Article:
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4.7 How Structs are Built

First we need to define some structure to use as an example. Let’s say we are interesting in poking Packets, as defined by the Packet Specification 1.2 published by the Packet Foundation (none less).

In a nutshell, each Packet starts with a byte whose value is always 0xab, followed by a byte that defines the size of the payload. A stream of bytes conforming the payload follows, themselves followed by another stream of the same number of bytes with “control” values.

We could translate this description into the following Poke struct type definition:

type Packet =
    byte magic = 0xab;
    byte size;
    byte[size] payload;
    byte[size] control;

There are some details described by the fictitious Packet Specification 1.2 that are not covered in this simple definition, but we will be attending to that later in this manual.

So, given the definition of a struct type like Packet, there are only two ways to build a struct value in Poke.

One is to map it from some IO space. This is achieved using the map operator:

(poke) Packet @ 12#B
Packet {
  magic = 0xab,
  size = 2,
  payload = [0x12UB,0x30UB],
  control = [0x1UB,0x1UB]

The expression above maps a Packet starting at offset 12 bytes, in the current IO space. See the Poke manual for more details on using the map operator.

The second way to build a struct value is to _construct_ one, specifying the value to some, all or none of its fields. It looks like this:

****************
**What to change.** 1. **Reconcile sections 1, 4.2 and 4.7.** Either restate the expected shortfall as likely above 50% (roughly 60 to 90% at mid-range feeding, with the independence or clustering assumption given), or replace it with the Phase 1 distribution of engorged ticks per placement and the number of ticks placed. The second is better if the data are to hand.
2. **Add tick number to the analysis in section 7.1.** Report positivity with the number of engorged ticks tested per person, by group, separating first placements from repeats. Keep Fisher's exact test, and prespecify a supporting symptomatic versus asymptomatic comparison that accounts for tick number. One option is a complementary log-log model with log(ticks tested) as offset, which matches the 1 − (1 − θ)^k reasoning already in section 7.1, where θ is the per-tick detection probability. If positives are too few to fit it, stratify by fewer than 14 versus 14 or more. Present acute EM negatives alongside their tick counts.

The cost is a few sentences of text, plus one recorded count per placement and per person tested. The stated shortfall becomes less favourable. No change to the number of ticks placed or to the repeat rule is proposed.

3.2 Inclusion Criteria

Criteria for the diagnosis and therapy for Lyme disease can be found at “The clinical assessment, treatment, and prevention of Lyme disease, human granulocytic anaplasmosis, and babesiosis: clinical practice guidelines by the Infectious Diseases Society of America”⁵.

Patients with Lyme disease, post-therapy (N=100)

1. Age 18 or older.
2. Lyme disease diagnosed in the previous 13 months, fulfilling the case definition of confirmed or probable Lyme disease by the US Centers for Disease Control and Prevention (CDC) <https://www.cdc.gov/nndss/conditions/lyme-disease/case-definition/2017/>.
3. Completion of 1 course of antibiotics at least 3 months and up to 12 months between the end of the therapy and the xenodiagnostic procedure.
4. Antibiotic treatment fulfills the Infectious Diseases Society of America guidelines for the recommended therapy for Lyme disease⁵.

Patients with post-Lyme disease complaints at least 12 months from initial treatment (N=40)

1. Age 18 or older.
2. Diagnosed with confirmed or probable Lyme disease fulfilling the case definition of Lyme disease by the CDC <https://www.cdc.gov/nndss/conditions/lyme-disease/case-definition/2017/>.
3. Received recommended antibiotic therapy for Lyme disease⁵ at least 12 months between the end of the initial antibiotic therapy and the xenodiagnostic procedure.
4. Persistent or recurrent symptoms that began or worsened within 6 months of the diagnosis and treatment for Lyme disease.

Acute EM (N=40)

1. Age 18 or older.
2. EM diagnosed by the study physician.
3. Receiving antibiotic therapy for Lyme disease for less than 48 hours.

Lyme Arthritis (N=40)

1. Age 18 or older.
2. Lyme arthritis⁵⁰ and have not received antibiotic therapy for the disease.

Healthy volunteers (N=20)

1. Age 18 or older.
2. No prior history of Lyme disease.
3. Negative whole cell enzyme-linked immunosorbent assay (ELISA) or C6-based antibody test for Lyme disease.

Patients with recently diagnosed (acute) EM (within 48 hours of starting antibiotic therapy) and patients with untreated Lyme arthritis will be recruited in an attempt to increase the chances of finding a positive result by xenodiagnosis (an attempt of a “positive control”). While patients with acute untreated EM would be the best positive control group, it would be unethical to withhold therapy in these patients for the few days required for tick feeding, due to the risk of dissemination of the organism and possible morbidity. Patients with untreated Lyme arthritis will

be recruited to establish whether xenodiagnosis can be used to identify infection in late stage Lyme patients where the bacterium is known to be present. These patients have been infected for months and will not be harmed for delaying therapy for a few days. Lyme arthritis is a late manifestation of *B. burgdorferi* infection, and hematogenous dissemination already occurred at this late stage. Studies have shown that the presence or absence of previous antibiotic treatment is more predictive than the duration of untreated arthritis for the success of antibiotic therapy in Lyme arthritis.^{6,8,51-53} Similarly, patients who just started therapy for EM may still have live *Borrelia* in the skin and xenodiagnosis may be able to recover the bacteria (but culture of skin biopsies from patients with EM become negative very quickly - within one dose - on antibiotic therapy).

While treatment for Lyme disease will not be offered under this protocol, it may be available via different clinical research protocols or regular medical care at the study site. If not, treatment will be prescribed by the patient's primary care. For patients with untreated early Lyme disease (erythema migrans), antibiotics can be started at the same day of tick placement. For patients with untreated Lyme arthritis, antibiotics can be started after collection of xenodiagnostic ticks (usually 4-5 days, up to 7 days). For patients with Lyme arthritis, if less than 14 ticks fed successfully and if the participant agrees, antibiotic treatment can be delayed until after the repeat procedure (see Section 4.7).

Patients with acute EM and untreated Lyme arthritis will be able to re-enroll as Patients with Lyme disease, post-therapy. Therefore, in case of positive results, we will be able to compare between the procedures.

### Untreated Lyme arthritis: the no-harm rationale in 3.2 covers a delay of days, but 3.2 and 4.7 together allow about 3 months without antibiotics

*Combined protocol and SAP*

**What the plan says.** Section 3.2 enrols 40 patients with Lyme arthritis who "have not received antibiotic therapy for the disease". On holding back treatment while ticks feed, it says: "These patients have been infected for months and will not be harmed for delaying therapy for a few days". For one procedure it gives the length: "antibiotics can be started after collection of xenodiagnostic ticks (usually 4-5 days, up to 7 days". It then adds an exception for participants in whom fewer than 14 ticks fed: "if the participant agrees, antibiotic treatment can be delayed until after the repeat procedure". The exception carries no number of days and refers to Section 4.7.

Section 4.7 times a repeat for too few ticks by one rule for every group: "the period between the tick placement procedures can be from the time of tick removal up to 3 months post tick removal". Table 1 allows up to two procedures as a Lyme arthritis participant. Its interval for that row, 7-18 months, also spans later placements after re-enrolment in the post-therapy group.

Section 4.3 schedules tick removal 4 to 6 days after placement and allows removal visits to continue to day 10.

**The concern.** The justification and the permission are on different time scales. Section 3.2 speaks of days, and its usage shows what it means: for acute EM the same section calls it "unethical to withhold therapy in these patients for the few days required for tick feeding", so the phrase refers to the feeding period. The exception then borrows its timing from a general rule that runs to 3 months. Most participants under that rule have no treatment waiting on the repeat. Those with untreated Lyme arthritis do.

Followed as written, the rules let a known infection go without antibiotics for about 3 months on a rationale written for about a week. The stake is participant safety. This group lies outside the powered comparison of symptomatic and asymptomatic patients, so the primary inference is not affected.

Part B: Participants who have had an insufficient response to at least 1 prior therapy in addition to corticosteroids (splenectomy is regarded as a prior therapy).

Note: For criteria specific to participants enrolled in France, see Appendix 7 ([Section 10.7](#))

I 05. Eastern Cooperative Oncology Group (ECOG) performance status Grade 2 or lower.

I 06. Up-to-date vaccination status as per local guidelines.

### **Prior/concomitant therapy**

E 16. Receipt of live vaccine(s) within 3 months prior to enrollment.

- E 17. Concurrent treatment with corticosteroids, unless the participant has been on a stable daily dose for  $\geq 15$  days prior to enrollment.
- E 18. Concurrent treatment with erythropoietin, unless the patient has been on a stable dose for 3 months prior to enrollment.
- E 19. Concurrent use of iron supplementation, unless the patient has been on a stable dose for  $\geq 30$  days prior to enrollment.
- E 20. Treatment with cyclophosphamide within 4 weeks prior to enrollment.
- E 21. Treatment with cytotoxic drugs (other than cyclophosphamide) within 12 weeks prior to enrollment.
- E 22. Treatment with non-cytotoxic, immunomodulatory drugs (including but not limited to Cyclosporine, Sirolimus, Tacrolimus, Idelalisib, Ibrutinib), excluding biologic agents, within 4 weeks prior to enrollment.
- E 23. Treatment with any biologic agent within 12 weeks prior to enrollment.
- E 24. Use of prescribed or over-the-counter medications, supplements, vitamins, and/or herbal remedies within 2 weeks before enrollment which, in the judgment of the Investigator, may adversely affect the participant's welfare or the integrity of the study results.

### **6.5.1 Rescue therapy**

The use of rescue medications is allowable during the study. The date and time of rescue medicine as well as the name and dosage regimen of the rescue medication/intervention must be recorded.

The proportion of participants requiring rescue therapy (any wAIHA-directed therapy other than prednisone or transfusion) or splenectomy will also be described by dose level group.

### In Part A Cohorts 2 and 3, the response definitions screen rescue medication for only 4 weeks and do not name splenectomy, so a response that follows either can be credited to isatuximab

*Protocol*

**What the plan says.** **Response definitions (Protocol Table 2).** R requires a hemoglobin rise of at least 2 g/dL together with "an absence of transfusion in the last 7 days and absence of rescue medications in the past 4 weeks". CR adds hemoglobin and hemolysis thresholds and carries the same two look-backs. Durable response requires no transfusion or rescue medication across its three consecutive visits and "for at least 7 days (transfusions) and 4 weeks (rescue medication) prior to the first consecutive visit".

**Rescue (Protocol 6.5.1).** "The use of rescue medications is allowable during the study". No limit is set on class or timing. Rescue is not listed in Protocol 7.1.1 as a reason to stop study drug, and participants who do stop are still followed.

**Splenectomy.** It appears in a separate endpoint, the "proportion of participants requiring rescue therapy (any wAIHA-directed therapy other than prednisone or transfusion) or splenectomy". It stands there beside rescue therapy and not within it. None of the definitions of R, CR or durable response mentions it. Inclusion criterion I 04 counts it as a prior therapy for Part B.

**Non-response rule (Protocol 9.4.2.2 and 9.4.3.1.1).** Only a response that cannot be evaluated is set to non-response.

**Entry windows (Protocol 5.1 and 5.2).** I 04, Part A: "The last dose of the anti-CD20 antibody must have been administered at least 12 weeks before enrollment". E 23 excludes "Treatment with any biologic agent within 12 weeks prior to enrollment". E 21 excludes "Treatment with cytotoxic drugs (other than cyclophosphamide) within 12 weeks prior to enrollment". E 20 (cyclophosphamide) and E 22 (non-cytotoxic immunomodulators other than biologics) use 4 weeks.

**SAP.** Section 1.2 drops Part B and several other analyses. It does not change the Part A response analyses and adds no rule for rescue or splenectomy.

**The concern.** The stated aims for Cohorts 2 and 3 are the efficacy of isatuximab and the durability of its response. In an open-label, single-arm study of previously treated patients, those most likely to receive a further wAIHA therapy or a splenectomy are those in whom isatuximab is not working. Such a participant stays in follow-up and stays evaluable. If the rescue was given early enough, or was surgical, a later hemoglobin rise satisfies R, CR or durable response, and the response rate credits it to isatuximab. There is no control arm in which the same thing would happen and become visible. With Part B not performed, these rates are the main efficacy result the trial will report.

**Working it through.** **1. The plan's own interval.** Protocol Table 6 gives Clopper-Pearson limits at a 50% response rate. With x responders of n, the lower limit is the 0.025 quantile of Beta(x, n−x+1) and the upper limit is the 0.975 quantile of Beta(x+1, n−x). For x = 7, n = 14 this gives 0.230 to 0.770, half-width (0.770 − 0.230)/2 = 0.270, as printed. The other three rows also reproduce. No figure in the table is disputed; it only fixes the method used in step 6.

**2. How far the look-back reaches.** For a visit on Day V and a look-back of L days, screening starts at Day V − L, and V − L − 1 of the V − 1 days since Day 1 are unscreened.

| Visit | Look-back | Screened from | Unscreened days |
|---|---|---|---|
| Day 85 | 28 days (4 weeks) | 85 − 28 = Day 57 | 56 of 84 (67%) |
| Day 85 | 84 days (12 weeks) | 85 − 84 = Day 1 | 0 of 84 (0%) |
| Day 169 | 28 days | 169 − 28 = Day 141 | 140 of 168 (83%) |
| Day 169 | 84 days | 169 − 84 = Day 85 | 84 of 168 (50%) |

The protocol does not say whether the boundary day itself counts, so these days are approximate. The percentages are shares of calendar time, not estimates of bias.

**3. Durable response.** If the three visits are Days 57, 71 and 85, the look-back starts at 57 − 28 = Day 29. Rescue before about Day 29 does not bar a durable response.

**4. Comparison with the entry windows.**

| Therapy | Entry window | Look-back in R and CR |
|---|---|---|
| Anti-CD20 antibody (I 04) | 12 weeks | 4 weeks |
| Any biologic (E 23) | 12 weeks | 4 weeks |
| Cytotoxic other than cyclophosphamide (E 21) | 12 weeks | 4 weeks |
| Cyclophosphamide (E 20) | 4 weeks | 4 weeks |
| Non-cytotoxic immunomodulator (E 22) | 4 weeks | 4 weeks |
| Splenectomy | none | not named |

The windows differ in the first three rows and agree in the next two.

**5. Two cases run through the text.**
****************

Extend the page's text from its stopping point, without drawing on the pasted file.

(poke) Packet {size = 2, payload = [1UB,2UB]}
Packet {
  magic = 0xab,
  size = 2,
  payload = [0x1UB,0x2UB],
  control = [0x0UB,0x0UB]

In either case, building a struct involves to determine the value of all the fields of the struct, one by one. The order in which the struct fields are built is determined by the order of appearance of the fields in the type description.

In our example, the value of magic is determined first, then size, payload and finally control. This is the reason why we can refer to the values of previous fields when defining fields, such as in the size of the payload array above, but not the other way around: by the time payload is mapped or constructed, the value of size, has already been mapped or constructed.

What happens behind the curtains is that when poke finds the definition of a struct type, like Packet, it compiles two functions from it: a mapper function, and a constructor function. The mapper function gets as arguments the IO space and the offset from which to map the struct value, whereas the constructor function gets the template specifying the initial values for some, or all of the fields; reasonable default values (like zeroes) are used for fields for which no initial values have been specified.

These functions, mapper and constructor, are invoked to create fresh values when a map operator @ or a struct constructor is used in a Poke program, or at the poke prompt.

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